Your child has just settled down at a picnic table to eat her peanut butter sandwich, a side of powder cheese covered snacks, and a cup of that yummy almond milk you’ve recently discovered. There’s a mother on the other side of the picnic area eyeing your kid warily. You glance her way and wonder if she’s silently judging the lack of carrot sticks in your child’s lunch bag. What you don’t realize is this: Yes, she’s taking stock of what your kid is eating, but not because she’s secretly rating your nutritional choices. Her young child has several food allergies and a sense of dread is starting to rise up within her.
Why the Dread?
I’m glad you asked. As your child is eating, his fingers are smudged with peanut butter, something he licks “clean” with a bit of delight. The almond milk splashes a bit on his arm as he’s bouncing around telling you a funny story in that cute animated way of his. The puffy cheese snack color on his fingertips is the same hue of bright orange until he dusts his hands across his jeans. Then he runs off to scurry up the ladder of the swing, leaving traces of peanut, dairy, and tree nuts in his wake.
The mom that’s been watching you is imaging the different scenarios that could play out now. Her daughter, allergic to peanuts and milk, may develop hives when her skin comes into contact with the traces of allergen your child has left behind. Then there’s the reaction that could be triggered when her fingers that slide up the sides of the same ladder are touched to her lips or her eyes. That mom is judging the risk of staying vs. the disappointment of leaving. This isn’t new territory for her. This is her every day: scanning the environment for potential issues and determining the appropriate response.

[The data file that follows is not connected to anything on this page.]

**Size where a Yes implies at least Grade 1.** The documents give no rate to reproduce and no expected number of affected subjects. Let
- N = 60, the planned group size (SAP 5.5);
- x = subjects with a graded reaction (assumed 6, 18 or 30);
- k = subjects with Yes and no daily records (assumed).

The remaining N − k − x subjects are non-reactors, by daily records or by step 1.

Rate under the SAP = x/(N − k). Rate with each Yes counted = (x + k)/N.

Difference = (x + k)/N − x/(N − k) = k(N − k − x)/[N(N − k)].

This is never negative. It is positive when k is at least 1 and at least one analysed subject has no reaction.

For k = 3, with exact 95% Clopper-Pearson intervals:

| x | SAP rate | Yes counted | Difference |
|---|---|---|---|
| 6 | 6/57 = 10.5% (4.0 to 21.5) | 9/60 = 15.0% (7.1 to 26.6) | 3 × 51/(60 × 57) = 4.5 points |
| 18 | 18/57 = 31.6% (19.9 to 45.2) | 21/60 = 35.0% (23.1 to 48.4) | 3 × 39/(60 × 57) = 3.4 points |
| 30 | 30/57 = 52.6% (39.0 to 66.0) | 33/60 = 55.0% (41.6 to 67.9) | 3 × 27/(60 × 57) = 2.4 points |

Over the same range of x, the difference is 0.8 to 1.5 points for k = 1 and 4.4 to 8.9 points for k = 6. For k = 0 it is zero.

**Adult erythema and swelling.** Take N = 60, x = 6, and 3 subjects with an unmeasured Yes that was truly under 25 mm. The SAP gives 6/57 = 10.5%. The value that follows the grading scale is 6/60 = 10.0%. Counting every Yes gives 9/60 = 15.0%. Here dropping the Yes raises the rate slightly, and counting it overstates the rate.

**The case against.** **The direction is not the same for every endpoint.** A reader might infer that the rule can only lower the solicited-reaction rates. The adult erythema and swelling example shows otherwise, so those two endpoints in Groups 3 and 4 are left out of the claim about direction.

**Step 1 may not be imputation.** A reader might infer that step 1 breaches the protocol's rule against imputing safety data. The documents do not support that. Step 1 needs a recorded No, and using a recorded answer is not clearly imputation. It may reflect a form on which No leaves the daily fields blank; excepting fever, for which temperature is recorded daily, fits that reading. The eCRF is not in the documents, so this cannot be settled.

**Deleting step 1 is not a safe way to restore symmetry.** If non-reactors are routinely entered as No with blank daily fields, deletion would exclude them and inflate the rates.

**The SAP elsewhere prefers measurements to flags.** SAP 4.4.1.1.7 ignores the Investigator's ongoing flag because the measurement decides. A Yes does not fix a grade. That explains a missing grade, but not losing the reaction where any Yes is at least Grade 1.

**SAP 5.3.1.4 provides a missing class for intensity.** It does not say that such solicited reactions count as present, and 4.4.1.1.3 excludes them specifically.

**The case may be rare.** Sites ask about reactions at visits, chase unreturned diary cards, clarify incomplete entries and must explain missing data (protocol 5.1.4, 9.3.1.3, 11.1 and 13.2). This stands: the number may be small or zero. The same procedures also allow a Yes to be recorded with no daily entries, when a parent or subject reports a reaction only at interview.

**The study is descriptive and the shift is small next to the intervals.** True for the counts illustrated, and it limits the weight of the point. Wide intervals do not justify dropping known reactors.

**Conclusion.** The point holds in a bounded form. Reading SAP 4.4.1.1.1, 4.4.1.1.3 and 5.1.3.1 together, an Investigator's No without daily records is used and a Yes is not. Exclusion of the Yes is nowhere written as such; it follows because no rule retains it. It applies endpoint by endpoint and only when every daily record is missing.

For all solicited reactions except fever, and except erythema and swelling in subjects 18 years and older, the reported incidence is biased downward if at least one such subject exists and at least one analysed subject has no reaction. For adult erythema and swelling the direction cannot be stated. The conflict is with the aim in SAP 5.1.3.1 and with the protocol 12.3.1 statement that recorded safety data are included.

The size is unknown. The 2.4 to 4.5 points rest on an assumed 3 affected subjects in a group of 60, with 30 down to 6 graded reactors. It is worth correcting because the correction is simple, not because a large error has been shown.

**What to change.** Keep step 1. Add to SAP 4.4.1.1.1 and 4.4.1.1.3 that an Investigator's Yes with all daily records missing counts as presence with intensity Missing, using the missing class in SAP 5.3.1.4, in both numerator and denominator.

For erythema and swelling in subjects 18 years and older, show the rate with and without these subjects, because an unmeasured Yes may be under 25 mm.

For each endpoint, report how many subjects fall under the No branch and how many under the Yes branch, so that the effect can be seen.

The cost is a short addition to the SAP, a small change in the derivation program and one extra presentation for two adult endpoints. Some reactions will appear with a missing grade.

So, What Can You Do?
Here’s the good news: You can help keep the child in our story safe, as well as all the other allergic children you encounter on a regular basis, with simple hand washing. Make it habit: Any time food is handled, hands get washed. This simple added step will remove the food proteins that trigger a reaction and remove the risk of transferring those proteins to common surfaces that an allergic person may encounter.
But Wait! The Method You Use Matters!
Before you reach for that handy bottle of hand sanitizer and pump a few drops on your hands, let’s back up a moment. Not all handwashing methods effectively remove food proteins. Your hand gel might be good at killing off the bacteria collecting on your hands, but it does a lousy job at removing allergens. In a study by a team at John Hopkins University (published in the Journal of Allergy and Clinical Immunology), antibacterial hand sanitizer left detectable traces of peanut protein on half of the hands tested. Plain water was nearly as useless, leaving about a ¼ of the tested subjects with traces of protein remaining. Conversely, participants that washed their hands with soap and water, as well as those that used commercial hand wipes, had no detectable levels of protein left. In other words, if you can’t find a sink and soap to wash your hands after you eat, a baby wipe will work, but don’t depend on the hand gel.